There are multiple considerations driving the apparent council support for MOUs that will provide four bargaining units with a 3 percent COLA (Cost-of-Living Adjustment), should the Davis City Council support a consent agenda item approval of the agreements.
One viewpoint notes that all four of the bargaining units, particularly PASEA (Program, Administrative and Support Employees Association) and DPOA (Davis Police Officers’ Association), played ball with the city in the last decade – taking less in terms of a pay increase in 2005, and accepting concessions in 2009 and 2012.
Notably absent from the agreements are the firefighters and DCEA (Davis City Employees Association), both of whom went to impasse in the last round of negotiations – and DCEA went to impasse against the city twice, once succeeding in overturning the last, best, and final offer.
Sources have told the Vanguard that neither group has met with the city about a new agreement and until the two groups come to the bargaining table, they will continue to operate under the imposed terms and conditions.
However, this is not necessarily the only or even the predominant view. In an email the Vanguard received, City Manager Dirk Brazil took a different approach noting that, since 2009, take home pay for the average city employee has dropped by 7 percent. At the same time, these employees have been asked to pay an increased share of their benefit costs (i.e. pay the employee share which the city had previously paid), among other cost increases.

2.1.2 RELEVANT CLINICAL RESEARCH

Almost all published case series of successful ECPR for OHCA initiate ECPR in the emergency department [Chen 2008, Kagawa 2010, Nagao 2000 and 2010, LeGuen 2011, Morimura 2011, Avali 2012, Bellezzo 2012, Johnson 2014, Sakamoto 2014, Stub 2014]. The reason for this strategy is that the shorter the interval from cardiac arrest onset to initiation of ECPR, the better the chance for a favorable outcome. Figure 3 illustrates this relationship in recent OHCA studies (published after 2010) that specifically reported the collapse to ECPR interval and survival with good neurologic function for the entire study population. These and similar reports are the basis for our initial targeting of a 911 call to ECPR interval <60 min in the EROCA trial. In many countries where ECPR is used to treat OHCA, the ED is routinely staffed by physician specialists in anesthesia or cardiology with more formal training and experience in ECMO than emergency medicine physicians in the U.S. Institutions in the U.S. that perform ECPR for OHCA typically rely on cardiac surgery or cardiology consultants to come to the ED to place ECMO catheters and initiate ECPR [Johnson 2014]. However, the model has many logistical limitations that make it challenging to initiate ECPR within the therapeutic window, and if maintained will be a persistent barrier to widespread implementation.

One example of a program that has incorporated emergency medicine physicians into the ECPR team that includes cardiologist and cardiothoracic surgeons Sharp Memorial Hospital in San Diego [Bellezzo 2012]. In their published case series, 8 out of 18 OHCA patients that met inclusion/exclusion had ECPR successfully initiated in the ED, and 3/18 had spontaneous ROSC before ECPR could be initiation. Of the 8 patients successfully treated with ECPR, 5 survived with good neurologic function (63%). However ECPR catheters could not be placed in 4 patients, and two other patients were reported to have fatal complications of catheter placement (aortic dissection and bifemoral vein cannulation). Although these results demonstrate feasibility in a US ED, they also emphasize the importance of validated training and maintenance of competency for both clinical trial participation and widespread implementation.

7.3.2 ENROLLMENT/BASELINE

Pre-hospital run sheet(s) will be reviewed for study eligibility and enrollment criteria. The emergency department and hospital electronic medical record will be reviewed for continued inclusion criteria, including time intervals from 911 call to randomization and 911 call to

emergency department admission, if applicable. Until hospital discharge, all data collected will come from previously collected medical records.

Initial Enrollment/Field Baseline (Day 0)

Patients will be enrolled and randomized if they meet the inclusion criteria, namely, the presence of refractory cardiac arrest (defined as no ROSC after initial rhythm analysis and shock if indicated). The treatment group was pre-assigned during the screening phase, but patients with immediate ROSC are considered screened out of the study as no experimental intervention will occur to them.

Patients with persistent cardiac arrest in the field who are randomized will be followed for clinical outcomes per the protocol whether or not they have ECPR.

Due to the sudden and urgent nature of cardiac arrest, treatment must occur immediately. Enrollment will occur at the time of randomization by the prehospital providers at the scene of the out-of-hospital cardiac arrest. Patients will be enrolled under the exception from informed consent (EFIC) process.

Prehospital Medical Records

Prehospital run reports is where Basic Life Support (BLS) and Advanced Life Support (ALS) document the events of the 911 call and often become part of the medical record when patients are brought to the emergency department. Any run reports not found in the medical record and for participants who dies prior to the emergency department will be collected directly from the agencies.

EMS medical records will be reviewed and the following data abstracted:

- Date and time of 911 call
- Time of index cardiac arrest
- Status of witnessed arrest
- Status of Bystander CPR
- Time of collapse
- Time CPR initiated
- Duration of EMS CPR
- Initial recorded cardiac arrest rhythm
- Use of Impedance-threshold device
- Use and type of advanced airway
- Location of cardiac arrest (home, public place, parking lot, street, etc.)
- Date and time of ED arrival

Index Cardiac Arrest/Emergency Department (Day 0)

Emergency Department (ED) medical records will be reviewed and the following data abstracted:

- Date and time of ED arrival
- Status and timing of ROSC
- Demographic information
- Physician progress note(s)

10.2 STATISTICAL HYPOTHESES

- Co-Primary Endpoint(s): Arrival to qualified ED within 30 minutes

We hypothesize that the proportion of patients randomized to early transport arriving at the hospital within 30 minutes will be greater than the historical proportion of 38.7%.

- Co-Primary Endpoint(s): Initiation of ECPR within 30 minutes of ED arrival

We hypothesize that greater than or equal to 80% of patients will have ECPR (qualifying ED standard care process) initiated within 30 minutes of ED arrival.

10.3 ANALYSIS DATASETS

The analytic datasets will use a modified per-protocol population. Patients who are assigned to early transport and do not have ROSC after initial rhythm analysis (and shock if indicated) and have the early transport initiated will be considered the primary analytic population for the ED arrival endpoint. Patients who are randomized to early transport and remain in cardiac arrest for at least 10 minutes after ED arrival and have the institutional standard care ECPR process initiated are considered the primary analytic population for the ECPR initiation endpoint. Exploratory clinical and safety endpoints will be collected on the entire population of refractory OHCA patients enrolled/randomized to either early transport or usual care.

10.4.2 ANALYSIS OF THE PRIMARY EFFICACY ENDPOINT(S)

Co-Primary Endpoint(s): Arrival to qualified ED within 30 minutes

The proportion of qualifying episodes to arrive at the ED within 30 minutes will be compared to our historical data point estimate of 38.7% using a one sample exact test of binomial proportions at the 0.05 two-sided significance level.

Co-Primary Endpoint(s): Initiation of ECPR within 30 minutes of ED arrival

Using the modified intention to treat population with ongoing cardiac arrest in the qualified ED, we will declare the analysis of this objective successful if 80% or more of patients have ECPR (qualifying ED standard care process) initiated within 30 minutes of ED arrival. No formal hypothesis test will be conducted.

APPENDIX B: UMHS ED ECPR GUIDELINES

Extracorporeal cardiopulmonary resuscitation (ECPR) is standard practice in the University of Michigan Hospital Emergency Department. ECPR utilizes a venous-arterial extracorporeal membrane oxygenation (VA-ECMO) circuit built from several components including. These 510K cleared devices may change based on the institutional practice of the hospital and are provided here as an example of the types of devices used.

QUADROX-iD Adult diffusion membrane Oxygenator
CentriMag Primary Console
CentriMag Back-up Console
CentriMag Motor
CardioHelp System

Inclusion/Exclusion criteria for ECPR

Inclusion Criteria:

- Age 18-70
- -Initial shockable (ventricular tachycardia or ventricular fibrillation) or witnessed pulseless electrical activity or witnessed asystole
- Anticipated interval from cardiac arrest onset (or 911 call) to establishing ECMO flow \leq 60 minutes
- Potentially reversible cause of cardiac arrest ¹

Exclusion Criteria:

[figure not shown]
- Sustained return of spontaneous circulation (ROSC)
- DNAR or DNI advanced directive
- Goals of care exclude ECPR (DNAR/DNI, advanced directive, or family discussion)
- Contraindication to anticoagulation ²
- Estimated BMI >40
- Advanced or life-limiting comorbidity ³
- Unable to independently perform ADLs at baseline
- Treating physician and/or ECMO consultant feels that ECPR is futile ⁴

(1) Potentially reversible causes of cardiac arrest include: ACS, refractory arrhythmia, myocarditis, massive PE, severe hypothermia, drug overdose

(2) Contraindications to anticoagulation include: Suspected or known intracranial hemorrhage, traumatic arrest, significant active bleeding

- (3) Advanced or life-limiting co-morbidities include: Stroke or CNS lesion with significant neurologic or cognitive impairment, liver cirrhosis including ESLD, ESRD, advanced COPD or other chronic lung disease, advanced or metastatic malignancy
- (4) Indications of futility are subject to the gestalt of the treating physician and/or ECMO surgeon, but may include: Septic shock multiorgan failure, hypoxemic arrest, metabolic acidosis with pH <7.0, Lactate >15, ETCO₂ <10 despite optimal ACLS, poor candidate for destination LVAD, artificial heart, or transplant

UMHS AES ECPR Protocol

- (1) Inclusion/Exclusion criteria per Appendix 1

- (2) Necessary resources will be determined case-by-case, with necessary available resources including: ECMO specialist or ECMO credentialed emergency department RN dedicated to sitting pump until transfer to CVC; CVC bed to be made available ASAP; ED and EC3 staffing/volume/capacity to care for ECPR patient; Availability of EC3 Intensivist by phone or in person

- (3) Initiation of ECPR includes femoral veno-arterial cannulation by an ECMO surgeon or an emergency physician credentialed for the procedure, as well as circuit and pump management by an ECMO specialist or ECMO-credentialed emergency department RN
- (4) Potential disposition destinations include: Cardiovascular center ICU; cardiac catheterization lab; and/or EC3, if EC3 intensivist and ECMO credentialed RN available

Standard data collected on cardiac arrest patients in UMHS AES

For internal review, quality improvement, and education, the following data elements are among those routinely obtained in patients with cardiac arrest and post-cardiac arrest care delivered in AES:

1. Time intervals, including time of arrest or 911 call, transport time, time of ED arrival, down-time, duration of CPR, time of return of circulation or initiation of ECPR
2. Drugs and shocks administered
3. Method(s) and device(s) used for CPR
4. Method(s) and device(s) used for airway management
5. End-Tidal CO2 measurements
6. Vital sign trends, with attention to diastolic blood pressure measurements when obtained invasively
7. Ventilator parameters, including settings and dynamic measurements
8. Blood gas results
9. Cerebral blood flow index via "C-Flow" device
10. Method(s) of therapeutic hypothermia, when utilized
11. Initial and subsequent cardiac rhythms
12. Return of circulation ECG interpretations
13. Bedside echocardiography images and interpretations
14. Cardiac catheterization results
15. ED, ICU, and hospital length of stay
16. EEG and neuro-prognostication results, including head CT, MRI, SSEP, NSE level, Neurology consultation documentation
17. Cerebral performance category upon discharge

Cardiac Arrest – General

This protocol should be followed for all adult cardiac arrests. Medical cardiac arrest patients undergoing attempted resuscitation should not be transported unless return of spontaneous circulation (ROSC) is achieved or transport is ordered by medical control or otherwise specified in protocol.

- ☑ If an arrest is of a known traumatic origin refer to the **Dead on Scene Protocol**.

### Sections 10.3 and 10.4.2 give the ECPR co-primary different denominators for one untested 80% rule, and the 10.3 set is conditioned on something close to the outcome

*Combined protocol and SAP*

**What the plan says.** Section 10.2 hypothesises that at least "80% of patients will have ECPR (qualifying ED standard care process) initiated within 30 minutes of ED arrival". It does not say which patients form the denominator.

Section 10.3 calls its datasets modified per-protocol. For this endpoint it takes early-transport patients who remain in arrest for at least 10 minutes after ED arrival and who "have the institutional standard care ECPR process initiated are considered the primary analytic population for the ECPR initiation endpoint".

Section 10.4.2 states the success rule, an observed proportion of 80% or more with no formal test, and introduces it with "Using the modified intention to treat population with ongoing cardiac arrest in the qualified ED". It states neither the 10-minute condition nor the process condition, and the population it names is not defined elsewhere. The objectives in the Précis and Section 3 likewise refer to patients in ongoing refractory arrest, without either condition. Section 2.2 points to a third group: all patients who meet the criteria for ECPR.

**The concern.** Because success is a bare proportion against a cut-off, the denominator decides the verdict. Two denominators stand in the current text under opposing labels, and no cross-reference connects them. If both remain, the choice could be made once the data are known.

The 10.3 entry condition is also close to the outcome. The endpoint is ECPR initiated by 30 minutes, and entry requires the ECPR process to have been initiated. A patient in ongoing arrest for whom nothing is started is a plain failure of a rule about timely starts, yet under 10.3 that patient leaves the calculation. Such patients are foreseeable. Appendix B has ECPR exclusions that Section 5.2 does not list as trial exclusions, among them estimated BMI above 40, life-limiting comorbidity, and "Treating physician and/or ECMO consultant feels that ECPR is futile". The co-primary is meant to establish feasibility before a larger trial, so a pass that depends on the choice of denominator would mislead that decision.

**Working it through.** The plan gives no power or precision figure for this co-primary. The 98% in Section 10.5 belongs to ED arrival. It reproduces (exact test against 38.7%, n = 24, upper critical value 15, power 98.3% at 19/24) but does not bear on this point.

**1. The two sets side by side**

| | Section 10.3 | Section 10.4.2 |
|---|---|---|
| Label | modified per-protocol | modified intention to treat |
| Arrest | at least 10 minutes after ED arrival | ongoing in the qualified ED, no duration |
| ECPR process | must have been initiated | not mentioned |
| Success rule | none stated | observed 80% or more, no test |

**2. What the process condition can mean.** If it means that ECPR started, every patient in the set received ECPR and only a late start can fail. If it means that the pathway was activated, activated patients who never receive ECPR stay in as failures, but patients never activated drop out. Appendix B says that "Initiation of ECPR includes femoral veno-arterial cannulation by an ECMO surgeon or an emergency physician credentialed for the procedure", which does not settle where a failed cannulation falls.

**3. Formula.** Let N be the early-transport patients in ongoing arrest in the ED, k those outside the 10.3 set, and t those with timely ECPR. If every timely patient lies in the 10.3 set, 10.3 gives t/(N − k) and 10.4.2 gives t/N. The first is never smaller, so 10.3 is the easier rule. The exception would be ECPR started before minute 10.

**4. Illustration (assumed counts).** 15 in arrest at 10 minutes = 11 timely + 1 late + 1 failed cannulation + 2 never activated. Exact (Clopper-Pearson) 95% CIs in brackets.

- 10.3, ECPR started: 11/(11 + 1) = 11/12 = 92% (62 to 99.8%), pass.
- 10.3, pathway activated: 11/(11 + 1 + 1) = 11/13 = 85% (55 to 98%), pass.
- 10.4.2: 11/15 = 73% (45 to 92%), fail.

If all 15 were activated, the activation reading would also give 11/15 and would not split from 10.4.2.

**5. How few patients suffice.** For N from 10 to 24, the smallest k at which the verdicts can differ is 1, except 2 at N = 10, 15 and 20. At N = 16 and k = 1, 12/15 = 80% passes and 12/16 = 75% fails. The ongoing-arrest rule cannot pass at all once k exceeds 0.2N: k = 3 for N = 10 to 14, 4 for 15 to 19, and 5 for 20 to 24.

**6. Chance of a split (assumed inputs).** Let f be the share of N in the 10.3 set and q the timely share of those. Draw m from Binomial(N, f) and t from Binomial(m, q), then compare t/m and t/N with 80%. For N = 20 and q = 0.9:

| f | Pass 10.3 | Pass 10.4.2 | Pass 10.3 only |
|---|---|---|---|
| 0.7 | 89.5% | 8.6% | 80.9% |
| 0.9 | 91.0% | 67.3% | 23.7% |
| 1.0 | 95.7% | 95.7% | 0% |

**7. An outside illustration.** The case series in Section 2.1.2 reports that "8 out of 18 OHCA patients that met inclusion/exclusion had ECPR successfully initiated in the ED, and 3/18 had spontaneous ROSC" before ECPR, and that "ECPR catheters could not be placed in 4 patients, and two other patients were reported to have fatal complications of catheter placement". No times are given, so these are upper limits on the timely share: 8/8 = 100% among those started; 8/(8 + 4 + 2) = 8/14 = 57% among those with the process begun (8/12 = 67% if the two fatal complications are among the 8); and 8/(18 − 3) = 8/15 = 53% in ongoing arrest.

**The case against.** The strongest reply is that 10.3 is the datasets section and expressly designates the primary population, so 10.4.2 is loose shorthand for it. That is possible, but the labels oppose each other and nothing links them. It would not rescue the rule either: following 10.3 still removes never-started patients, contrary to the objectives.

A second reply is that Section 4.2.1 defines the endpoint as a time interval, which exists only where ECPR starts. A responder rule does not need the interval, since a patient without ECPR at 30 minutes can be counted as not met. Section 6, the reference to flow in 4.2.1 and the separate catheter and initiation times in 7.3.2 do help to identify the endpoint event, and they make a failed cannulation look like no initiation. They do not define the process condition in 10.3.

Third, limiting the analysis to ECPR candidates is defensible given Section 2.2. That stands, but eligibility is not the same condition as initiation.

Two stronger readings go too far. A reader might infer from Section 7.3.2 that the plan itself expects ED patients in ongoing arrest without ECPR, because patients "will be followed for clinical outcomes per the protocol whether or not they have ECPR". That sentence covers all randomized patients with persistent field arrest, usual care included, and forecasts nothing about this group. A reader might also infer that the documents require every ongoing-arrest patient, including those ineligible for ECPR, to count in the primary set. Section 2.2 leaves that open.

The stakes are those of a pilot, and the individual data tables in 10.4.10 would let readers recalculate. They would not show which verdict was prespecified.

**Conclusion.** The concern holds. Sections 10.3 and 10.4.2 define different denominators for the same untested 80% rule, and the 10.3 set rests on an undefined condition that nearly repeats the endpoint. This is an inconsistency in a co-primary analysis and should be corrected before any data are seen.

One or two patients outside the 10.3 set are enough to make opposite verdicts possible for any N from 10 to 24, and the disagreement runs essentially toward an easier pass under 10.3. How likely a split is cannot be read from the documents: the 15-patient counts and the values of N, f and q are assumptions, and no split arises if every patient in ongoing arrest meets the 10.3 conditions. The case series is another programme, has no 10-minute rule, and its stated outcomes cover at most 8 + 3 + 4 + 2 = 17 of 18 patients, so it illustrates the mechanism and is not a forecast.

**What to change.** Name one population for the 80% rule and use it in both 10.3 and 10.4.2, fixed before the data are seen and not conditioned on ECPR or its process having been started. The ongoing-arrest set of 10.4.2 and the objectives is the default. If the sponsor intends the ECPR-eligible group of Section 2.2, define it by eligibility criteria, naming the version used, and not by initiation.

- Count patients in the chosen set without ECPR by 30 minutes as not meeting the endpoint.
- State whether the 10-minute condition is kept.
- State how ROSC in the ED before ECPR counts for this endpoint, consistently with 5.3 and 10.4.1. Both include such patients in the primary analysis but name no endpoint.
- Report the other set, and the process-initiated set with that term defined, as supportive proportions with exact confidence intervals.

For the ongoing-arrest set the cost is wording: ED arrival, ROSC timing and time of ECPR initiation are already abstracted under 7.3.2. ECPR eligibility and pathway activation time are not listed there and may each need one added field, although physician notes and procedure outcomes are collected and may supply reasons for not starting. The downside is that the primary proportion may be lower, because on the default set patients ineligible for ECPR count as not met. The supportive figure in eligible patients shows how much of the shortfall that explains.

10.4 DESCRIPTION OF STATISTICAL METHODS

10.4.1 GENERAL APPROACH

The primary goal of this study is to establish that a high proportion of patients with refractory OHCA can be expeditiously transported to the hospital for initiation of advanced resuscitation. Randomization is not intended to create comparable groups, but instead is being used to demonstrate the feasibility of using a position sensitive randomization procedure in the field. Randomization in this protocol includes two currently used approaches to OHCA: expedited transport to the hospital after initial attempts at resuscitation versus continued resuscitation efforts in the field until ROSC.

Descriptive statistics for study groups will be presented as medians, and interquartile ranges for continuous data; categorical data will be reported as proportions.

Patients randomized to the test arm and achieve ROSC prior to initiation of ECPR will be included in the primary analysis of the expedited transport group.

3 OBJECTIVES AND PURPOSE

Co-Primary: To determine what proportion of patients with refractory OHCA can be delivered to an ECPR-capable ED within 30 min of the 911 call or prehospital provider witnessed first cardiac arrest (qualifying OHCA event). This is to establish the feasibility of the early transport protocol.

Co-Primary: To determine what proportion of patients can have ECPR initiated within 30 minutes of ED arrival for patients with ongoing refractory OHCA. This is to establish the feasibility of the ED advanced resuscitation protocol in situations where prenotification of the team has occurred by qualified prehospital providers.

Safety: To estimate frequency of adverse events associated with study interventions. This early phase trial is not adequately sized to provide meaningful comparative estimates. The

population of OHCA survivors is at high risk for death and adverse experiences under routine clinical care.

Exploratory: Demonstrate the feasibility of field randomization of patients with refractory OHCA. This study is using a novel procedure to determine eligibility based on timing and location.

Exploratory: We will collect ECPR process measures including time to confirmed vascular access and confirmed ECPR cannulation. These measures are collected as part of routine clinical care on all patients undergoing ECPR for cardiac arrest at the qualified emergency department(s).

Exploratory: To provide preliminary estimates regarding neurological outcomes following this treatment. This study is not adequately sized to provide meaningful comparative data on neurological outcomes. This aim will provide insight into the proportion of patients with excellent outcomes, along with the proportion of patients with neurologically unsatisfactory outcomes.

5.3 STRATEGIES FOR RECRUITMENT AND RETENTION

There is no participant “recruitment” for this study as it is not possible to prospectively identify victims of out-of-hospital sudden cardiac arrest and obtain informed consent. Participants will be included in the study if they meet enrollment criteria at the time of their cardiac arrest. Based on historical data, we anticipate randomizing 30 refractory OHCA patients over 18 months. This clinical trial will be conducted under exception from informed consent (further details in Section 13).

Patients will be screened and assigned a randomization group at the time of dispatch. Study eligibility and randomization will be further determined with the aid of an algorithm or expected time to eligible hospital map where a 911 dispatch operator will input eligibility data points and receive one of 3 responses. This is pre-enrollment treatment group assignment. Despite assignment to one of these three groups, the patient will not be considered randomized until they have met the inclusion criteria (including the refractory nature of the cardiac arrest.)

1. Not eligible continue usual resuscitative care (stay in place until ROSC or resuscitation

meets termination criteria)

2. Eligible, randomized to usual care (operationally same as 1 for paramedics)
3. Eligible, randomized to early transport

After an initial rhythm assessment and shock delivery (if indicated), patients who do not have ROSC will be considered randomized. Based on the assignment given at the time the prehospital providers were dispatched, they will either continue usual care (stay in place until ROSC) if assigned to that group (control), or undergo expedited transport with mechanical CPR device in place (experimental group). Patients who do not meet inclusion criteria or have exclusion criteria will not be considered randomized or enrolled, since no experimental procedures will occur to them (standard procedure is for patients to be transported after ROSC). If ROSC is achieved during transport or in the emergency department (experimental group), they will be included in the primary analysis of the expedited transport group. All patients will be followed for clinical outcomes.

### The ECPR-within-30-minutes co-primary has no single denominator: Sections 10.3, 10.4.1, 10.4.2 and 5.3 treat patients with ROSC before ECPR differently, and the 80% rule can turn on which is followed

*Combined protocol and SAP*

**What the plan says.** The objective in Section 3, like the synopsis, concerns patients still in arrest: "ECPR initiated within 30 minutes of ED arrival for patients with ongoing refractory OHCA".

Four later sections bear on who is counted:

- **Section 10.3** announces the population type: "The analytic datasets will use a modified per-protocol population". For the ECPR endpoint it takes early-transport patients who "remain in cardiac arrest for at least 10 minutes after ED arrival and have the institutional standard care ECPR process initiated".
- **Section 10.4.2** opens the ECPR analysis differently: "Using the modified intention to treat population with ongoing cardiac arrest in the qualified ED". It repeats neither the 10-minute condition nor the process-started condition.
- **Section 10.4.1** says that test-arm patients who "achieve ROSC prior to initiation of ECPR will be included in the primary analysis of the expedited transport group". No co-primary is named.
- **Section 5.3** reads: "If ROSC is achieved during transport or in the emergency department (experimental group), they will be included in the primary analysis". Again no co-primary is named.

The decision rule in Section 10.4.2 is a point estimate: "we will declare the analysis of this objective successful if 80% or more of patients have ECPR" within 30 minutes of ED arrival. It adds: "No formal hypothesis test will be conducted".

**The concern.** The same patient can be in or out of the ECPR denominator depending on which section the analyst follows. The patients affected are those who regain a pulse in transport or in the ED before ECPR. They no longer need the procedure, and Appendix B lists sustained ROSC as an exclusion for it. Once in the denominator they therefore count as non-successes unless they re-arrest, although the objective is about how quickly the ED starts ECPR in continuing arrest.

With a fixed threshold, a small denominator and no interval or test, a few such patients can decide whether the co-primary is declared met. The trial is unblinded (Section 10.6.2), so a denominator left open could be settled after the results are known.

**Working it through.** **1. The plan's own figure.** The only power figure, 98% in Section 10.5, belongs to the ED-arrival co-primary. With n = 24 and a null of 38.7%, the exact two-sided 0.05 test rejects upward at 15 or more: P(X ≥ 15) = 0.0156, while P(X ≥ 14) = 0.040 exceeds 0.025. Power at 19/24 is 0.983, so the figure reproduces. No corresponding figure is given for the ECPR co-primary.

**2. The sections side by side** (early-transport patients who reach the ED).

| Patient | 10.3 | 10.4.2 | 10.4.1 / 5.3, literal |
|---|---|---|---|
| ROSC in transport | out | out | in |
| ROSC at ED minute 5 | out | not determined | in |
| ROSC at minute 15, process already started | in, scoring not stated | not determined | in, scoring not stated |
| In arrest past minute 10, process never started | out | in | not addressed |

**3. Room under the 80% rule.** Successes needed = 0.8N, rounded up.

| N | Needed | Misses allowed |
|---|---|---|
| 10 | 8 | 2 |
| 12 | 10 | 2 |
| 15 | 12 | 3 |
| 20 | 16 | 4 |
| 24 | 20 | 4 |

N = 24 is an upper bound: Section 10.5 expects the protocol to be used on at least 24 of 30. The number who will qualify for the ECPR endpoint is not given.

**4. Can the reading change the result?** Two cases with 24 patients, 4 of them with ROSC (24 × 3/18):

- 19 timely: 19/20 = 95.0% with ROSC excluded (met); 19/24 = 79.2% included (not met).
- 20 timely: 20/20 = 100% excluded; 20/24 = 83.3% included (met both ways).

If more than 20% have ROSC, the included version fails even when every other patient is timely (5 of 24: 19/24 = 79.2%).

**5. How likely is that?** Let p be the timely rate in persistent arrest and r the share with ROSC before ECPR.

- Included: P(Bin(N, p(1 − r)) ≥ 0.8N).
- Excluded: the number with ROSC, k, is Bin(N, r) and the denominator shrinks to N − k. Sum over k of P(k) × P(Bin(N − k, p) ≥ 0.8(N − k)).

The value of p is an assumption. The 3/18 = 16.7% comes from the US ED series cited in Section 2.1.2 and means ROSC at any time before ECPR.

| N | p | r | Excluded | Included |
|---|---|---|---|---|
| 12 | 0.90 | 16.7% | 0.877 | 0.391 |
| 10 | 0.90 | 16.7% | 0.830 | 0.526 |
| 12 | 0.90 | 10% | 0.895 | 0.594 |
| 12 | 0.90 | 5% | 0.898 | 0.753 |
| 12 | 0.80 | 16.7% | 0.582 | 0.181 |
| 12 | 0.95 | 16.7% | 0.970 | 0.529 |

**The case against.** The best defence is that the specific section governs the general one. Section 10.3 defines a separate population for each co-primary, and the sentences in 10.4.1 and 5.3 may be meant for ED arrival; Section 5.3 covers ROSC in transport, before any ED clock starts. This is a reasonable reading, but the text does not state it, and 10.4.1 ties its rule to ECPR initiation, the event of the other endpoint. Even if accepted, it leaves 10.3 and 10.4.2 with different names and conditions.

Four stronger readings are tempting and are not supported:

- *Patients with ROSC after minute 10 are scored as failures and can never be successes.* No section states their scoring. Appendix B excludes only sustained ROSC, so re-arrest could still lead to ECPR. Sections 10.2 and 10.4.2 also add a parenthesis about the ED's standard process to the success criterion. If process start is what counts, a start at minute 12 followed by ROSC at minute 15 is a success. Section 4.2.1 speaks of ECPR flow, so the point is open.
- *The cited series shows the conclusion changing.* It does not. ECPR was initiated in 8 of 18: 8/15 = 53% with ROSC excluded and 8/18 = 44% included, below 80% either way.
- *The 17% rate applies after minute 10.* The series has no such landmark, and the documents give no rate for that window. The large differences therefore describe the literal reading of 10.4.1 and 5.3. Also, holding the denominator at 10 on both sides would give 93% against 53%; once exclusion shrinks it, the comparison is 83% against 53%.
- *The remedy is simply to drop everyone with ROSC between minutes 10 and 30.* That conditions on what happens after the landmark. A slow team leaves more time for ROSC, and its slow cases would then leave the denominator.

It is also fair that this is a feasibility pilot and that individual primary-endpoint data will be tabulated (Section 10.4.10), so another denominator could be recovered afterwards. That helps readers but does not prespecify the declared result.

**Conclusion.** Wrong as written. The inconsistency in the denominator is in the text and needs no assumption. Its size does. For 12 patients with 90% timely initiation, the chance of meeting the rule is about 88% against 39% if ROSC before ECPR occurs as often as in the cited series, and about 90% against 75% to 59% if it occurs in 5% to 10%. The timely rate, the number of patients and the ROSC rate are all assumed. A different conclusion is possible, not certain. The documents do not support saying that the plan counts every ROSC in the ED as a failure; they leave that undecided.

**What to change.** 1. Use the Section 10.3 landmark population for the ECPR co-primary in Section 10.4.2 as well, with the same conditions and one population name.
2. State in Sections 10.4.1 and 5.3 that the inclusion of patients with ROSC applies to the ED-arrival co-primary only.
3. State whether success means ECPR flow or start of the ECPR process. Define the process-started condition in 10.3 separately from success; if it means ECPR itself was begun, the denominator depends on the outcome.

According to the city manager’s view, “The 3% over two years agreed to between management and the employee groups that is before the City Council Tuesday night for consideration is an incremental move to improve overall compensation for our employees after a very difficult few years.”
But this approach comes at a cost – a very large cost for a city in a precarious fiscal condition. The Vanguard on Monday showed city projections for how even a modest $1.1 million increase to employee compensation will impact the budget down the line.
Just a $1.1 million increase will push the city into the red, according to current projections, until 2019-20. Obviously the city has fund-balance it can lean on, and could make other cuts as well.
The announcement comes just before the city council will make decisions on how to raise approximately $10 million a year for roads and other infrastructure that is currently using $4 million in general fund and road impact money.
Moreover, city projections show the city turning into the deep red in 2021 after the expiration of the current sales tax.
Reaction on the Vanguard yesterday was uniformly negative. As one poster put it yesterday evening, “Does anyone think this is a good idea? I read through the comments quickly, but I didn’t notice anyone support[ing] it. If people that usually disagree are in agreement on this, the CC should take notice.”
But there is another side to this story. The city has been facing a difficult time recruiting police officers that fit in with the city’s culture to come and join the city police force. Part of that consideration is the analysis that the Vanguard has repeatedly run since 2008 that Davis police are near the bottom in total compensation in the region and among similar cities.